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Staying In Tune

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Notsosuperhero
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I have been making progress with my voice, well I was until I got sick for a couple weeks and couldn't sing(strange winter we had here), but one constant problem I'm having is that I always seem to sing too low for the song, its not that my voice can't hit the notes, like a song that hangs around B3, I'll be hanging around A3 or G3.

So I guess my question is, will I just develop being able to sing in tune with the song as I get better? Is it just that I'm not used to hearing myself and the way my voice actually is? Just feeling a bit discouraged.

Thanks.

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I struggled (and still do, sometimes) for months to pitch correctly because I didn't know what to do to get the pitch until I began singing lessons and my teacher taught me how to do it and gave me exercises to practice.

Pitching is, I believe, like muscle memory. The more you do it, correctly, the more you'll remember it. It's like learning a song. At first, you're like eeh with the notes when you learn but you begin to memorise it, the octave leaps, 3rds, etc. and you don't need to worry about the tune just the emotion of the song.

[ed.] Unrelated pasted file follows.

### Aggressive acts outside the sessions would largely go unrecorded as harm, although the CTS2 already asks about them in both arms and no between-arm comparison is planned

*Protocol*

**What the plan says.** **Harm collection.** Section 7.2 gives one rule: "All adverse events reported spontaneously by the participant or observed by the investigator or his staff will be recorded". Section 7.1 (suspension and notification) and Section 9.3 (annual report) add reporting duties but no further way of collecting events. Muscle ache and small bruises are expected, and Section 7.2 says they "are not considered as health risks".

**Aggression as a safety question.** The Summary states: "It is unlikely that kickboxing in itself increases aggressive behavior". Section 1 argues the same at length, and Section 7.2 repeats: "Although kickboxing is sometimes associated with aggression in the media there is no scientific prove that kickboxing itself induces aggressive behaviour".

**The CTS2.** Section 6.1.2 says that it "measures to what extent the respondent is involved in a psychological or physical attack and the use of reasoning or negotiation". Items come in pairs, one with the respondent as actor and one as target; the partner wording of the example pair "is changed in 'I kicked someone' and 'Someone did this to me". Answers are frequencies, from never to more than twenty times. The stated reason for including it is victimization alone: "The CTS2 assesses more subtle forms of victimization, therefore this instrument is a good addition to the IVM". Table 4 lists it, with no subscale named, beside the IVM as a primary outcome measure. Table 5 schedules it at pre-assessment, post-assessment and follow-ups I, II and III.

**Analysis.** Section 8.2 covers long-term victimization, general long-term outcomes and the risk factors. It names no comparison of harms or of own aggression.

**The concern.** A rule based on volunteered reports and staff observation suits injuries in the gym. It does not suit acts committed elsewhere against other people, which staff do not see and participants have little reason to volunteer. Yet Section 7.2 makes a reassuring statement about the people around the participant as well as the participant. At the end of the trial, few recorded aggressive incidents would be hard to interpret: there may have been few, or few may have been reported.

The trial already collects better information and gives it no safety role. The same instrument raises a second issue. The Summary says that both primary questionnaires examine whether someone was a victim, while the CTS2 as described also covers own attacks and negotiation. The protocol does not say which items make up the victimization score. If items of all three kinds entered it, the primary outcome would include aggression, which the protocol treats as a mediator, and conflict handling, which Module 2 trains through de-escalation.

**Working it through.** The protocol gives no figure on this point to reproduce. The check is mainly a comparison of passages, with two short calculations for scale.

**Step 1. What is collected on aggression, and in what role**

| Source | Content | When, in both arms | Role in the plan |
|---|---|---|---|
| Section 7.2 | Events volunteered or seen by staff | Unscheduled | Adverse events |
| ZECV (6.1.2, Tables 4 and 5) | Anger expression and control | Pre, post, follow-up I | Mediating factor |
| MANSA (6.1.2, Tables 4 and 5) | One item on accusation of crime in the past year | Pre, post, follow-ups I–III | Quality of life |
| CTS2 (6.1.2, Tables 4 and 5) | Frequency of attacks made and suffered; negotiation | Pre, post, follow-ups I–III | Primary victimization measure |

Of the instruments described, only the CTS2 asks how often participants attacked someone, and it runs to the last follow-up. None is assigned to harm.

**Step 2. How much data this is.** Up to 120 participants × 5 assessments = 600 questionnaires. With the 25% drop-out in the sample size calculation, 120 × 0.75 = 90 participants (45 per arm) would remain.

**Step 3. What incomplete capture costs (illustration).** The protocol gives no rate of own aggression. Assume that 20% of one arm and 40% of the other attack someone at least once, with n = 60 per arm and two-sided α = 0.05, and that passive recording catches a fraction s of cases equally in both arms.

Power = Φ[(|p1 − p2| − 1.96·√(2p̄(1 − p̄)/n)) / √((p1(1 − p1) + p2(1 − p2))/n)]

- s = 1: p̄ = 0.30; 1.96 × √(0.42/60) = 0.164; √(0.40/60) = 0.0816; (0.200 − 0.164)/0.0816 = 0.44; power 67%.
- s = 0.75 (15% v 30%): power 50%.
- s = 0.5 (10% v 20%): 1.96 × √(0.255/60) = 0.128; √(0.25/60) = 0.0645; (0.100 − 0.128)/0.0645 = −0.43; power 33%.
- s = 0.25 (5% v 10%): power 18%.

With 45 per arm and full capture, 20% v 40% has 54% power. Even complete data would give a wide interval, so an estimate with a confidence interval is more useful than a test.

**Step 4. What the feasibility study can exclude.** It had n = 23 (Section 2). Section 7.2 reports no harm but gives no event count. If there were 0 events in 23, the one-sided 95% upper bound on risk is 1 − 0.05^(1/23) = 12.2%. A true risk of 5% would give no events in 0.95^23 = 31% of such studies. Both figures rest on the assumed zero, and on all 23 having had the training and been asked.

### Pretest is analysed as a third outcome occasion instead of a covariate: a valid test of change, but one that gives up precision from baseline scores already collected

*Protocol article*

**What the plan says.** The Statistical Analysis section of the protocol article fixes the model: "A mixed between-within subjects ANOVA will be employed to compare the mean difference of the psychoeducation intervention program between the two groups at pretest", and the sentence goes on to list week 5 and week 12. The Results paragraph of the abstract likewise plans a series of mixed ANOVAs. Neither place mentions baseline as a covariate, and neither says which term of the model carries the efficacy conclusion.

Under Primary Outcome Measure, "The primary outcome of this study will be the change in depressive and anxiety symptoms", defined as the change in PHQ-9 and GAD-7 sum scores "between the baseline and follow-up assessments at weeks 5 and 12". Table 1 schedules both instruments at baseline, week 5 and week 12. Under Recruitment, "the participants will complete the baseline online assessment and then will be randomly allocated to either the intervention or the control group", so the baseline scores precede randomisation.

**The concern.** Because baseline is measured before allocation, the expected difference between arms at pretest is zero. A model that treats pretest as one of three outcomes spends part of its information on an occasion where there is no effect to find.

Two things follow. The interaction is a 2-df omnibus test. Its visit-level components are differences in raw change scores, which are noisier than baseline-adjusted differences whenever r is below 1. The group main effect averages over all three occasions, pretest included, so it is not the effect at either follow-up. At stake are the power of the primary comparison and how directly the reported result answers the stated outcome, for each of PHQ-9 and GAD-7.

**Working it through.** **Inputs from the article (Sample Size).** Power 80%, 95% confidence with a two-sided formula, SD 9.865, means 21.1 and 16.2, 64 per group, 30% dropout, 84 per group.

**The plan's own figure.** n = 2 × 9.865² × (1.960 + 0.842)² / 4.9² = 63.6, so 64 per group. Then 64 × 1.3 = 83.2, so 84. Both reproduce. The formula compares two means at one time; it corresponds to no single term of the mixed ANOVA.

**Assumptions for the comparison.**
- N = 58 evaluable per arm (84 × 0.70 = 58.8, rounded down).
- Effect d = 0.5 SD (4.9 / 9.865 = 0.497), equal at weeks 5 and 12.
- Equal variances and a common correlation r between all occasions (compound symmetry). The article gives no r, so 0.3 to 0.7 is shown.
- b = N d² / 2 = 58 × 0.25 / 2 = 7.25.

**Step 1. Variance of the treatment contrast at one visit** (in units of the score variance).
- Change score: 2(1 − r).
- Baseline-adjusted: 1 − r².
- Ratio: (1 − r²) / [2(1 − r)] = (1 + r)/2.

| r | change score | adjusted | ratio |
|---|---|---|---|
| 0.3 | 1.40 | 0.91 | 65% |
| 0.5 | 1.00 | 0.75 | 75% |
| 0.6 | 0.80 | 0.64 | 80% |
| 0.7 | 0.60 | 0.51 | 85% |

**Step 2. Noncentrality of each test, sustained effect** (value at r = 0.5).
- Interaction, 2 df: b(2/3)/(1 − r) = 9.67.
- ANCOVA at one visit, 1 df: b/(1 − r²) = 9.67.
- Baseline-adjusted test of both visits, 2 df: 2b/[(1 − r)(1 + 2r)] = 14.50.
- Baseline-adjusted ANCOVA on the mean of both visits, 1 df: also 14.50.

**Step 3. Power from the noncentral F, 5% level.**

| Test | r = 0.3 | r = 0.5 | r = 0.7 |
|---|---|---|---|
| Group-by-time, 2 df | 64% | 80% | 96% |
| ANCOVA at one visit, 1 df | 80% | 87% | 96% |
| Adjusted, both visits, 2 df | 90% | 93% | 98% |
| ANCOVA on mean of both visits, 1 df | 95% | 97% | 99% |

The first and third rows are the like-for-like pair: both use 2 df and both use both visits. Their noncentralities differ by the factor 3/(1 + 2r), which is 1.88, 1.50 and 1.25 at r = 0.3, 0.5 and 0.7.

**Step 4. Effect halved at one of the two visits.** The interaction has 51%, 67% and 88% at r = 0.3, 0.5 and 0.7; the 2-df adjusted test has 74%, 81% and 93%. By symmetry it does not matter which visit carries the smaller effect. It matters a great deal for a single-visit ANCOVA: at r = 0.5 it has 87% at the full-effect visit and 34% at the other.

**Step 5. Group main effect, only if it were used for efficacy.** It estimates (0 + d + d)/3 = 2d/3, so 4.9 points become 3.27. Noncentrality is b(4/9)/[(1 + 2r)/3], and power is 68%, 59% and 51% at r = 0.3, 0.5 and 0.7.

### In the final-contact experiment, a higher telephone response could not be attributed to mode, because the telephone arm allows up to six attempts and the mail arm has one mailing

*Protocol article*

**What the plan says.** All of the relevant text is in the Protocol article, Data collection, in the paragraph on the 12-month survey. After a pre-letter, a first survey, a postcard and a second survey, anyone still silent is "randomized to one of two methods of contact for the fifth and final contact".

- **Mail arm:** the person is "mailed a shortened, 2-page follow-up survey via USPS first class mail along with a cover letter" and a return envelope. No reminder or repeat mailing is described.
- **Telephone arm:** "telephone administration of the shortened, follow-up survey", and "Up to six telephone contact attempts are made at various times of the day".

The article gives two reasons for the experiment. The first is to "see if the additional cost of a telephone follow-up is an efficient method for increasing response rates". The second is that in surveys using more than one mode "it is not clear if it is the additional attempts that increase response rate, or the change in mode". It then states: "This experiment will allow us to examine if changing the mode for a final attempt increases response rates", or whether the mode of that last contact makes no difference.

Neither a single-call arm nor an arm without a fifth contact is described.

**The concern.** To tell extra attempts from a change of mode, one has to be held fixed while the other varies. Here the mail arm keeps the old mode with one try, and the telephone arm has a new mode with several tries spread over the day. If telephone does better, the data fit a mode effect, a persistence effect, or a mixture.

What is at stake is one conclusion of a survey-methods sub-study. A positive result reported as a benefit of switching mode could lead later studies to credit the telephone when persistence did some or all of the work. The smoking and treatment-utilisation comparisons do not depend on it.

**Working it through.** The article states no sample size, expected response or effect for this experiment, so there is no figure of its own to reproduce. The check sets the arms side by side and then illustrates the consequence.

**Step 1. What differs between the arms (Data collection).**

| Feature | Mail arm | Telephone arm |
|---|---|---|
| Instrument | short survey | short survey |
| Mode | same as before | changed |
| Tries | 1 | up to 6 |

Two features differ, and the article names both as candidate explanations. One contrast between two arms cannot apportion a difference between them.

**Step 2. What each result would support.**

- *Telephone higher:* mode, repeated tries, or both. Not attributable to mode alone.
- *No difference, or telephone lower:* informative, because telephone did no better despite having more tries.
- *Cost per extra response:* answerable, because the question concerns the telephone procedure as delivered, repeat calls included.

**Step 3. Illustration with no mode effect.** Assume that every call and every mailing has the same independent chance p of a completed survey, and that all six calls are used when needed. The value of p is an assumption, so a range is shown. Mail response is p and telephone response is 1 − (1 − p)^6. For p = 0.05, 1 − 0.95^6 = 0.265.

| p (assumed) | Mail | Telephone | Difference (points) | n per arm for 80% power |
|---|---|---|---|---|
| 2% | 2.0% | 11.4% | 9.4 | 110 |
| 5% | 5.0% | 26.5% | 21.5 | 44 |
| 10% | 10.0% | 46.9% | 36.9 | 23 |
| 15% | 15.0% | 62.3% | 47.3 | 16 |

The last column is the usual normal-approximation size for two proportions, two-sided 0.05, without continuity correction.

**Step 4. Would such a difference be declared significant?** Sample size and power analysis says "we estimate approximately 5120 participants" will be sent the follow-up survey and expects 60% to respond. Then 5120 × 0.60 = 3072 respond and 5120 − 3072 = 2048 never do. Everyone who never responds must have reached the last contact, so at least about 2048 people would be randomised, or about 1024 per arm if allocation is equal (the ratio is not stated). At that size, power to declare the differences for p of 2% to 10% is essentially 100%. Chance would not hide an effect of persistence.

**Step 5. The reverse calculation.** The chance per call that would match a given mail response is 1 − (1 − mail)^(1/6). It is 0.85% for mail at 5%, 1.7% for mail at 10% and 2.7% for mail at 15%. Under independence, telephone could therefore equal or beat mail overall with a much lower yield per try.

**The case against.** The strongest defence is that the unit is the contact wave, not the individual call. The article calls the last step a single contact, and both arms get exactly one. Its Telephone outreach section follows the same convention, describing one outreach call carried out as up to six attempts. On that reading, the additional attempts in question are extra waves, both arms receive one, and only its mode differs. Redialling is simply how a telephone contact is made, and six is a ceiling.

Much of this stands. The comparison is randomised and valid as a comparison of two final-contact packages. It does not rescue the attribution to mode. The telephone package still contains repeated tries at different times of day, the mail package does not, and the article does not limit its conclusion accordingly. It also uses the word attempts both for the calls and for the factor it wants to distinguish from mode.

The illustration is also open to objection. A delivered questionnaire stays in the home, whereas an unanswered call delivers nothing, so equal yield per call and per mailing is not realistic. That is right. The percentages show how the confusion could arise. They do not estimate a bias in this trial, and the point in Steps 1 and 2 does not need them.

I can only recommend what I do, which is practicing different exercises.

I go from a C4, to a B4, back to C, then down to and A, then back to C, and I repeat this for an octave.

I also arpeggios, 1st note, 3rd note, 5th note, and usually add in the 8th (C, E, G, C) to work on my jumps as well as my pitching.

You'll get a better answer from others as they're well versed in vocal training, more so than me, but search the forums for pitching issues and exercises, because you're not alone. That's what used to kill me was that I always seemed to be the worst.

Some people start a little better than others, have different musical talents. You probably better diction, rhythm, and emotion than other sings with better pitch control. So don't feel down, just find out what you need to do and do it!:)

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Do you mean while singing along to a backing track, a guitar or some such or simply singing without any reference at all?

If you are off-pitch when singing with accompaniment it's not a question of muscle memory at all, it's all about your ears. There is no quick fix to this but a long journey in which you actively listen and fine tune your ears.. It's very rewarding when you notice improvements.

If you mean singing freely without accompaniment then, well, you're just like the vast majority of singers who weren't blessed with absolute pitch ;) Here it is indeed about muscle memory and having your body "remember" the song. However, it is highly unlikely that you will ever learn how to sing a song in the correct key without any reference :P Even the best singers without absolute pitch can't do this :p